“We went to nine different residential schools,” he says. “Three stayed home and never went to school. Even my dad went in the 30s and 40s. That’s when they had a half day of work for them. You’re uprooted from your own world, relocated from your culture and you feel like an outsider. Then you isolate yourself. That’s how I was feeling all the time. I felt isolated from my own family because you don’t feel close to your brothers and sisters, or your own parents. They weren’t there to parent you. You longed for things. When I saw a family walk by with both parents I would wish that I was there.”
Just like a scene in a famous movie. Charles escaped Horden Hall through the window. He climbed through, jumped down and ran. He went to his parents’ house, which was “down the train tracks in the bush.”
Many of his friends were leaving the school because of transfers to the Fort George schools or were simply going home. He felt even more alone and didn’t want to be left behind. That’s when he made the decision to run. They didn’t even bother looking for him.
“It was the 70s. Things were changing. Some schools were closing down,” he observes.
Charles was 14 or 15 and coming home wasn’t easy. It was like he met his sister for the first time. It was only then that they got to know each other.
Other issues would come up. “When you come back to your own world you have to catch up on the Cree language. I was asked to make some cooking sticks for the teepee but I stood in the bush not knowing what to do.”
He eventually turned to alcohol. “I first tasted it after I ran away. We stole some wine. That’s what I was for a long time: ‘poor me.’ Then eventually, ‘poor me’ became, ‘Pour me another drink.’”
Then his life on the road started. He lived in the big cities like Montreal and Ottawa and different places in between.
“When you go home there’s nothing really there,” he says of his lost years. “You have to search for work down south. Maybe some summer jobs, but that was it. I was living the life of the migrant worker. You don’t fit in any culture. When you are down south and you don’t really fit into the mainstream culture because of discrimination or whatever. But when you come home you don’t really fit in there also because of the language. You’re trying to catch up on what you lost. They would remark that you spoke more English. ‘Cheg whem-schtuukshiiu uu?’ (Which white man is this?)
“But if you were in the city you’d hear, ‘Why don’t you go home?’ All this time I wondered where I lived.”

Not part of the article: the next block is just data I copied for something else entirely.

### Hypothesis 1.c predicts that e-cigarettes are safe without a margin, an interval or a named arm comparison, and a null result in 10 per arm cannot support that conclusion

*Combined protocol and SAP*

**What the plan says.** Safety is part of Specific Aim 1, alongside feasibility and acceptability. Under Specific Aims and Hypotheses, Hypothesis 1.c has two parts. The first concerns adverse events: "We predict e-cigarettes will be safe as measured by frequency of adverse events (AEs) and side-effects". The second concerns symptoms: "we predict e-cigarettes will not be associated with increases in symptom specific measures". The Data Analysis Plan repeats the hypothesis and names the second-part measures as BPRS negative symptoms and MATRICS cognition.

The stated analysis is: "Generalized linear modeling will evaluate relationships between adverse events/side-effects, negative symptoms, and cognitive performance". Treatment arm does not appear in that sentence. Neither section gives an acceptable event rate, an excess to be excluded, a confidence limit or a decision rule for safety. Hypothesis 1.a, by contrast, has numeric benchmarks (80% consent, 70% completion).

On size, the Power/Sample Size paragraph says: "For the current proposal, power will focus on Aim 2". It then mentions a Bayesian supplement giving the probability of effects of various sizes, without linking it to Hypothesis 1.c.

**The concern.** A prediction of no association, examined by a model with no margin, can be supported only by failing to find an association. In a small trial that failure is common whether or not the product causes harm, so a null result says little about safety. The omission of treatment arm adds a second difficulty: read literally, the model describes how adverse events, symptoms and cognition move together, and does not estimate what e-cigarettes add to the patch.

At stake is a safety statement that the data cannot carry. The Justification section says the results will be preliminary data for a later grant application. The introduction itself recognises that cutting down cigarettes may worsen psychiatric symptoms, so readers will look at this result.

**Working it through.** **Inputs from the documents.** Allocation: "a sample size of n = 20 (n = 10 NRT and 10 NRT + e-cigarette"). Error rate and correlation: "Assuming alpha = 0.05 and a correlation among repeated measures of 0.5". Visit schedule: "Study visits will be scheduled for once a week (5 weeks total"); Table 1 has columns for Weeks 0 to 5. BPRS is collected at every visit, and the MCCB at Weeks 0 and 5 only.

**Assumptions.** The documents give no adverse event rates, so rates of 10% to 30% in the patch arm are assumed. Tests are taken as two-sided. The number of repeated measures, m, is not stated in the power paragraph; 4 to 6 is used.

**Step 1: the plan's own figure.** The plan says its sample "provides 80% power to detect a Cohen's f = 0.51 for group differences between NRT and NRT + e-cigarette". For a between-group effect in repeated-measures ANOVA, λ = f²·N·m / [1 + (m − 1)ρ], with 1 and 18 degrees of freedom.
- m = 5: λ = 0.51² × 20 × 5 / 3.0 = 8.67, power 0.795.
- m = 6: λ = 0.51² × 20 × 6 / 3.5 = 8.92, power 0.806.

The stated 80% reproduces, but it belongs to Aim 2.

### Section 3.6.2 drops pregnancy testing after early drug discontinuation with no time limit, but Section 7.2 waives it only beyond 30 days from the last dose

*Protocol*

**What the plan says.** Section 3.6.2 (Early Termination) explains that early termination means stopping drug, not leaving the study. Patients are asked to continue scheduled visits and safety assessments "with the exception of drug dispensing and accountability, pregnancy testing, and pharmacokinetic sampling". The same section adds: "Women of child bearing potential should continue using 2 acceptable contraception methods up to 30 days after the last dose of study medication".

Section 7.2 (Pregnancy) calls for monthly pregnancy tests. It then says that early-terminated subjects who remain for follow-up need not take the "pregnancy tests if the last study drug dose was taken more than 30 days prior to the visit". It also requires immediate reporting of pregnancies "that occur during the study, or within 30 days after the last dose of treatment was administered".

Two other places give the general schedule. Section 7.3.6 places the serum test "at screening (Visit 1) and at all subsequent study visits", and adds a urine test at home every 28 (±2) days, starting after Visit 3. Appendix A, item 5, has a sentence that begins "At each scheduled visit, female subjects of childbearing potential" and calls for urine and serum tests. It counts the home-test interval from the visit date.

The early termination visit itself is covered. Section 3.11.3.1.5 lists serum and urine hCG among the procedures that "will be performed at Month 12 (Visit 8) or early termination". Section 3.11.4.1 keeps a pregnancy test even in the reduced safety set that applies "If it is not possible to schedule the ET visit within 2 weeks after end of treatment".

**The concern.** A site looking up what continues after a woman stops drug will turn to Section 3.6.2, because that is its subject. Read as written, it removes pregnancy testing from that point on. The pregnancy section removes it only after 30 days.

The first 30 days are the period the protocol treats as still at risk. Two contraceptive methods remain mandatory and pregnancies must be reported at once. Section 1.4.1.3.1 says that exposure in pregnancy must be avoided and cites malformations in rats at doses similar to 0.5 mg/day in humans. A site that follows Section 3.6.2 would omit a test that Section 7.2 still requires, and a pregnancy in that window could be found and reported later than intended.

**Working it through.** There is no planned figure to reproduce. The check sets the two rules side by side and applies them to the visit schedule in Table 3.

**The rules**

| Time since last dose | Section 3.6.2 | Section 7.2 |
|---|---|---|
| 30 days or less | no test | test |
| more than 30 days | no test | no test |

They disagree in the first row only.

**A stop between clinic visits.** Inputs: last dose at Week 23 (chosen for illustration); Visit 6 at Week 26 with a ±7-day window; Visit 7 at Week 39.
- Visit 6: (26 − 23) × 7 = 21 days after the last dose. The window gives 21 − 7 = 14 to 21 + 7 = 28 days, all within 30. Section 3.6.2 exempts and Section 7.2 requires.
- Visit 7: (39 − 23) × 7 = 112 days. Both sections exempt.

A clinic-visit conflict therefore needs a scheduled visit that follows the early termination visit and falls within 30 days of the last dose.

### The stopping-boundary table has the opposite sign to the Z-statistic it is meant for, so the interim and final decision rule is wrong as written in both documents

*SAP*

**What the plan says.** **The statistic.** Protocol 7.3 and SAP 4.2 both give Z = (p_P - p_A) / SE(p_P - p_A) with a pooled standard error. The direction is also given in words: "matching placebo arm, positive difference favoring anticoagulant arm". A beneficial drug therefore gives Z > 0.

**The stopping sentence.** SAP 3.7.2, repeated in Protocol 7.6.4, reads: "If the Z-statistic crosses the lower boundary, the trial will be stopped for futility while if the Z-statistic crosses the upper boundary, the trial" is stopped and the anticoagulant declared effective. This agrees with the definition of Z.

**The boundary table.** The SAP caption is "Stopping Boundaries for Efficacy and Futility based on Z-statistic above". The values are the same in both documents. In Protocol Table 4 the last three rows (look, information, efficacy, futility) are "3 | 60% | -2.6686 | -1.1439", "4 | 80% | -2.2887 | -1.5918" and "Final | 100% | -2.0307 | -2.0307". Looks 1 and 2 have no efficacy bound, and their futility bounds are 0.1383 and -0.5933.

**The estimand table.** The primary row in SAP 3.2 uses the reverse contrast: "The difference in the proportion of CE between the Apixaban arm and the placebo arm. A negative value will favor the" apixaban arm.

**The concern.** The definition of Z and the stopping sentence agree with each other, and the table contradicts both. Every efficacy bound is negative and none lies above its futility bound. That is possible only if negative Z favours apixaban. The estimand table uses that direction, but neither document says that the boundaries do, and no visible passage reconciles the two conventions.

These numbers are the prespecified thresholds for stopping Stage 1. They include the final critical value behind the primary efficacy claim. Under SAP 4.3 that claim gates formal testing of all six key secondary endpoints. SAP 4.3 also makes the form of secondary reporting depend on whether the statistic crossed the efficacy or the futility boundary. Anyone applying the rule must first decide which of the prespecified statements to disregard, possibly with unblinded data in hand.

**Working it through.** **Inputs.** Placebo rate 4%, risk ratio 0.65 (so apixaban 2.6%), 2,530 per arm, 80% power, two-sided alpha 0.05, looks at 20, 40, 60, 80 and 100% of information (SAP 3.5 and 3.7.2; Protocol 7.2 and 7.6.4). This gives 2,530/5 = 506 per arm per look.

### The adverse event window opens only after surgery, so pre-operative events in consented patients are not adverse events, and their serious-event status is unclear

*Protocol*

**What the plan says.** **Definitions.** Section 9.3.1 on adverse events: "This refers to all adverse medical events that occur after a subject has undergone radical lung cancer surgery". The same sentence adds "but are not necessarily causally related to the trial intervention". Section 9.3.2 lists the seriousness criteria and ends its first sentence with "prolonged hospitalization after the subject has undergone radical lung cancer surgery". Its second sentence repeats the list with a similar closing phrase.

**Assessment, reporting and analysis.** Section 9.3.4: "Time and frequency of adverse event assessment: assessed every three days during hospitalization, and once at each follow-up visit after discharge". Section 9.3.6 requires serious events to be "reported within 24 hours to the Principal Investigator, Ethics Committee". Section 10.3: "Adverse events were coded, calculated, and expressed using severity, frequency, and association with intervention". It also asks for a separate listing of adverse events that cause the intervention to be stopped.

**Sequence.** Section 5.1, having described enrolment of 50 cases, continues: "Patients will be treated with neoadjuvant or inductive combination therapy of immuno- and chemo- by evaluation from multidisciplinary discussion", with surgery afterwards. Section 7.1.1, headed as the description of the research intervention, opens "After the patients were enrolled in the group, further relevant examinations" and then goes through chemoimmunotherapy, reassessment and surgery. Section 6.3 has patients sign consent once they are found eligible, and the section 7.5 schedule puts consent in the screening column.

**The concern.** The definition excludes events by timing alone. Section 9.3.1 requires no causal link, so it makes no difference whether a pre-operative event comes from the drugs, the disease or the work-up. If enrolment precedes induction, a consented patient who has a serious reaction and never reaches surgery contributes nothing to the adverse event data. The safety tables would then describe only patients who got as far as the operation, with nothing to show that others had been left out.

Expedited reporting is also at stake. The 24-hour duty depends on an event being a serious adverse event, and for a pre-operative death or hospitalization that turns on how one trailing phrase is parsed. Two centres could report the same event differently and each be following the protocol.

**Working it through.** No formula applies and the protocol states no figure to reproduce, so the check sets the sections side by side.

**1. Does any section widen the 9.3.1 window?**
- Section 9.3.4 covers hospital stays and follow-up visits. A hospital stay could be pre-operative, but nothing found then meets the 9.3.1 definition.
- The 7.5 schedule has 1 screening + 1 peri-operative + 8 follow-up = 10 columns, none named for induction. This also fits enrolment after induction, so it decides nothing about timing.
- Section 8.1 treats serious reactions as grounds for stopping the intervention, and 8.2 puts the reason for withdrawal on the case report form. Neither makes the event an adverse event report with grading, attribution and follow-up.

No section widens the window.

Carrying the pain
Charles recognizes that dealing with the past is painful if it has been left alone. However, he says, “by going back to that memory it made me a stronger spiritual person by letting go of my emotions. For instance, a friend of mine committed suicide outside of the residential school when I was there. I didn’t think much of it during the time I was there. You’re told not to cry, don’t say nothing, don’t feel.”
The grieving process came much later. “When I talked about it I started feeling shaky, your body starts quivering. Then it comes to your throat. Then you start crying. I realized I must have kept that memory in my body for a long time.”
Charles turned to spirituality to help him cope with his pain. After 14 or 15 years of partying he decided he had enough.
“I had to clean my system of all the unwanted poisons in my life,” he says. “I became happier. That was strongest awakening in my experience that I’ve ever had.”
People also have to look within themselves to find their own way to heal themselves, Charles believes.
‘A lot of blame goes in the wrong direction for what has happened in our life. One part is mending our own personal issues. You have to take care of yourself with your symptomatic behaviours: gambling, drinking and drugs. Eating is there too.
“You try to ease that memory. You don’t want to go there. You resist it. If you don’t deal with it then what you carry around gets very strong. It turns to rage, sadness, to fear. When you overcome that you become a stronger spiritual person. That’s my understanding of what spiritual life is. You become stronger. You become kinder. You become a caring, loving person.
“It’s also to be humble. Not to put yourself above or below everybody else but to understand people on an equal level. And not to push that spiritual knowledge and say, ‘Hey, this is what I do. This is what you should do.’
“One thing I’ve done is to face my Creator and tell him what I’ve done in my life. I’ve asked him to forgive me for all I’ve done in my life. All the pain I’ve caused. All the pain I carried. I don’t need to carry this anymore.”
Finding the love
Charles spent his early adulthood in an emotional bubble, detached from any positive feelings. Instead, it was always negative: “anger, shame and guilt.” He says he couldn’t function outside of residential school because he hadn’t learned to make his own decisions in the school’s regimented atmosphere. Those inabilities lead to trouble with authority figures, including police and counselors.
“I didn’t know that I was vindictive to my parents also,” Charles admits. “I thought they abandoned or neglected me. But today I understand they tried to do the best with what they had.” Throughout it all, Charles’ wife Ethel has remained steadfast.
“There was bitterness in the family due to the alcohol. But she stood by me. She got me up when I was down. She forgave me for my shortcomings. We love each other and our connection is strong.”
The little six-year-old boy who was left at the gates had to find himself again. “I had to learn how to laugh. I had to learn how to be me.”